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all these issues sit on the shoulders of governor john hickenlooper, who was originally against the legalization of recreational marijuana. >> john hickenlooper: my biggest concern is that we're not collecting data. and what i've told other governors is, don't wait for the laws to change-- start collecting baseline data now. how many kids are using marijuana? start looking in accidents-- was there t.h.c. involved? so that we really have good baselines, so that, as we accumulate more data, if they do legalize it, we can see what the effects of legalization itself really are. >> lapook: they are already learning from some early mistakes. after a number of people overdosed on marijuana edibles, colorado implemented new rules, limiting the amount of t.h.c. in products, and requiring new labels detailing the potency of each serving. on the positive side, governor hickenlooper says last year, revenue from marijuana brought in $141 million in taxes, and
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since 2012. >> hickenlooper: no one can argue the old system wasn't a disaster. we had an old system where kids had open access to marijuana and everything was black market. there was no regulation. there was all illegal activity. we were creating whole generations of kids that were growing up thinking that to break the law and make money selling drugs was perfectly fine. that's what we're trying to fight against. >> lapook: is it fair to say this is tricky? >> hickenlooper: it is fair to this is about the hardest, most complicated thing in public life that i've ever had to work on. >> lapook: five states have recreational marijuana on the ballot. >> hickenlooper: i know. >> lapook: what kind of advice are you giving them? >> hickenlooper: i urge caution. my recommendation has been that they should go slowly and probably wait a couple of years. and let's make sure that we get some good vertical studies to make sure that there isn't a dramatic increase in teenage usage, that there isn't a significant increase in abuse, like while driving.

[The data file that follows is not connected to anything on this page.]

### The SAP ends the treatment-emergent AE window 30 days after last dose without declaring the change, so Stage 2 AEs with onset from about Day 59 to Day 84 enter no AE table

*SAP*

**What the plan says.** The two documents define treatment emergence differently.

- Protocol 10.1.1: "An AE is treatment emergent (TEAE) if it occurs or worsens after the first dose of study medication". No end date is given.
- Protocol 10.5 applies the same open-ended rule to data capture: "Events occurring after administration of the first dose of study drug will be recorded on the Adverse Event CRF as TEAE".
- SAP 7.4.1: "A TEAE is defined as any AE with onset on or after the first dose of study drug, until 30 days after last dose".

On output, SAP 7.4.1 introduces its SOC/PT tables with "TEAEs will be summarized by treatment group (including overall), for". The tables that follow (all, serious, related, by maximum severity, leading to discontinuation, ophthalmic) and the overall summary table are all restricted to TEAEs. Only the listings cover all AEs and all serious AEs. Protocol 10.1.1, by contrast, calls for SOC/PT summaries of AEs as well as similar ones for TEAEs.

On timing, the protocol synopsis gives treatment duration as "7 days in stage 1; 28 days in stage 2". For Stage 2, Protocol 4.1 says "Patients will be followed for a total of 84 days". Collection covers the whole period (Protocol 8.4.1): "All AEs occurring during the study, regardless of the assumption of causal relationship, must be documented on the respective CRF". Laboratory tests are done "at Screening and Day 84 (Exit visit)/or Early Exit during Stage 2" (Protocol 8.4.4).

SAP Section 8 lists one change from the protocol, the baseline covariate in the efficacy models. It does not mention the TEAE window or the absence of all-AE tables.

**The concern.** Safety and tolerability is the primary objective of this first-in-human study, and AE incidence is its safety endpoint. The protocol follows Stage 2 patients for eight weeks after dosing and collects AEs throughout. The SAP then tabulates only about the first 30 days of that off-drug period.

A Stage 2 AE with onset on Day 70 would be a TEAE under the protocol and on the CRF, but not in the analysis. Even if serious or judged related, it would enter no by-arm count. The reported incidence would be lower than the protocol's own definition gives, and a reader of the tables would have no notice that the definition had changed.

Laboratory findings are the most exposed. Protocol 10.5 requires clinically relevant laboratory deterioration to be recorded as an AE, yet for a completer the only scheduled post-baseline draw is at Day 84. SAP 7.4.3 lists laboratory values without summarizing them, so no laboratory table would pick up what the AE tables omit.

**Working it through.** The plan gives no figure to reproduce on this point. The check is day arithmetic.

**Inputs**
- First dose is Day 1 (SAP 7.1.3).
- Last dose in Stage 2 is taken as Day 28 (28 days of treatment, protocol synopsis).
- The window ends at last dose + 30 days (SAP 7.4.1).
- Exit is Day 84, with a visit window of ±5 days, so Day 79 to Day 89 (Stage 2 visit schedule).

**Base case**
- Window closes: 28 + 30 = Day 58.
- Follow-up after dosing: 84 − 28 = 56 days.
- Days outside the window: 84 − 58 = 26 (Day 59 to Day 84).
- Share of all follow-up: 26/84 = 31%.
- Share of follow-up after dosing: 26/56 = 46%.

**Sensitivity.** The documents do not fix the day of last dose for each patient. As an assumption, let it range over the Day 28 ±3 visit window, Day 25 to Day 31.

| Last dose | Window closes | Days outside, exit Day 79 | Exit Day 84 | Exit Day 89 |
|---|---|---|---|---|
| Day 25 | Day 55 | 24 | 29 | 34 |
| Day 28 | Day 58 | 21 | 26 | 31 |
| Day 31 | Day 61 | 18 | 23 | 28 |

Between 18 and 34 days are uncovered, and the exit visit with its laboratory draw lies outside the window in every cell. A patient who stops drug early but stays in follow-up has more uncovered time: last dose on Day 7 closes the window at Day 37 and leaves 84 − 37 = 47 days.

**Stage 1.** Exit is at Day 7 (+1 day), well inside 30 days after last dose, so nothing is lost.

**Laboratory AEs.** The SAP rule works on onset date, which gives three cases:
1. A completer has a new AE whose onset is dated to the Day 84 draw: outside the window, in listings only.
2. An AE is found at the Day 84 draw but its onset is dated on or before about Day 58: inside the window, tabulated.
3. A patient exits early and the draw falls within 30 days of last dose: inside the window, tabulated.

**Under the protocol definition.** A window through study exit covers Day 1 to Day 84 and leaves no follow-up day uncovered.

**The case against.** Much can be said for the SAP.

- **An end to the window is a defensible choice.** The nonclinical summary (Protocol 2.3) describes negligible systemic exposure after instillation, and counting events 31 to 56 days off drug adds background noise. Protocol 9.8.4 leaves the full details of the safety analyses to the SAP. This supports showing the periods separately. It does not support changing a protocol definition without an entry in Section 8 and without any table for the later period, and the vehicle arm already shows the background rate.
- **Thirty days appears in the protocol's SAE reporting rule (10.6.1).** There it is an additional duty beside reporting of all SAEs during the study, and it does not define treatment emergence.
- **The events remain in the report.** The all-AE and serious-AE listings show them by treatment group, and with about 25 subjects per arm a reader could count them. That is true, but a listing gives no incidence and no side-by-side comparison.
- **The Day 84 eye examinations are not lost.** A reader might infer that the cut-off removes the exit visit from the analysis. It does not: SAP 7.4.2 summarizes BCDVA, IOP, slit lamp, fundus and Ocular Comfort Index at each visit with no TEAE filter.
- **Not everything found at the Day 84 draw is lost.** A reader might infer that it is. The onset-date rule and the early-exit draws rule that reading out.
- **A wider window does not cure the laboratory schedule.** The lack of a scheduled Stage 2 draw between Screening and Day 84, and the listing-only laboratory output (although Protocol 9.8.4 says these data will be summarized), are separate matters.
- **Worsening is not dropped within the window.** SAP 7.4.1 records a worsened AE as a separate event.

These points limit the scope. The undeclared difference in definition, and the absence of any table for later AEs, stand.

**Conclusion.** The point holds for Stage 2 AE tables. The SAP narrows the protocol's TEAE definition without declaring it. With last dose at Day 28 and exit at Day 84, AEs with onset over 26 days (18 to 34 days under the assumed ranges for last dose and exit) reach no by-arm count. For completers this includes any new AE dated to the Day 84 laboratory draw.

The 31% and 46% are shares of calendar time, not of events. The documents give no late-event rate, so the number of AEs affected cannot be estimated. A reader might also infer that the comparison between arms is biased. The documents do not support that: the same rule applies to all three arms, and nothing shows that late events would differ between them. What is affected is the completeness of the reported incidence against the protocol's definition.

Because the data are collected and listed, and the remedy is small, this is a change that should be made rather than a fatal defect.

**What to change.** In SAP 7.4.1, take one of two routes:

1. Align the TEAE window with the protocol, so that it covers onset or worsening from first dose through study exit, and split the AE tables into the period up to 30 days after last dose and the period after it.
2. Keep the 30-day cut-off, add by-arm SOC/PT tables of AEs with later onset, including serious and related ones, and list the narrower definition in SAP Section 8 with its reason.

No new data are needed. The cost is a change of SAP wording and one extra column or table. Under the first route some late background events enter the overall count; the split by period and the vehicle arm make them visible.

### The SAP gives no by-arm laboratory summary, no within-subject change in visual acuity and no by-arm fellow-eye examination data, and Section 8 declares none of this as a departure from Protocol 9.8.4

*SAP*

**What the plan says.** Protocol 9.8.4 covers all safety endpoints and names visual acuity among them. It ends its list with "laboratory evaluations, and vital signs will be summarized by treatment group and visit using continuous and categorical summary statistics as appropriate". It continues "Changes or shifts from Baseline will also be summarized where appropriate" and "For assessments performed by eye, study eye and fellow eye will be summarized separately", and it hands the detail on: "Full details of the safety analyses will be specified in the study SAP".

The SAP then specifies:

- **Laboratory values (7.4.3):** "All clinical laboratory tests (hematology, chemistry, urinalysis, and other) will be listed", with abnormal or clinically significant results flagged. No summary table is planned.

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data is not perfect. and we don't have enough data yet to make that decision. >> lapook: so you're not confident yet that we really know what's going on yet to say "go ahead, legalize"? >> hickenlooper: right, not without certainty. i feel confident enough now that i'm not trying to turn the clock back. even with all the problems we have- and the challenges. i think we might be able to do this. but i'm not so confident that i'm telling the other states "yeah, go for it. this is going to be- this is a slam dunk." >> this cbs sports update is brought to you bid for division. i'm james brown with scores from the nfl today. tom brady threw four more touchdowns and led new england to its fourth straight win. the jets overcame a 13-point halftime deficit to down the browns. oakland wins its fifth in the road on the road as derek carr throws four scores. carolina sacked carson palmer four times. k.c. wins its third straight.
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go to cbssports.com. ? one smart choice leads to the next. ? the new 2017 ford fusion is here. it's the beauty of a well-made choice. ? i fought the taliban. i was asked to form a global coalition to counter isil. when someone makes the comment that they know more about the islamic state or isil than do the generals, it implies a complete ignorance of the reality. but i believe secretary clinton really understands the threat that the islamic state poses to the united states and to the american people. and i believe she understands how to wield american power to ultimately defeat this threat and to keep us safe. i'm hillary clinton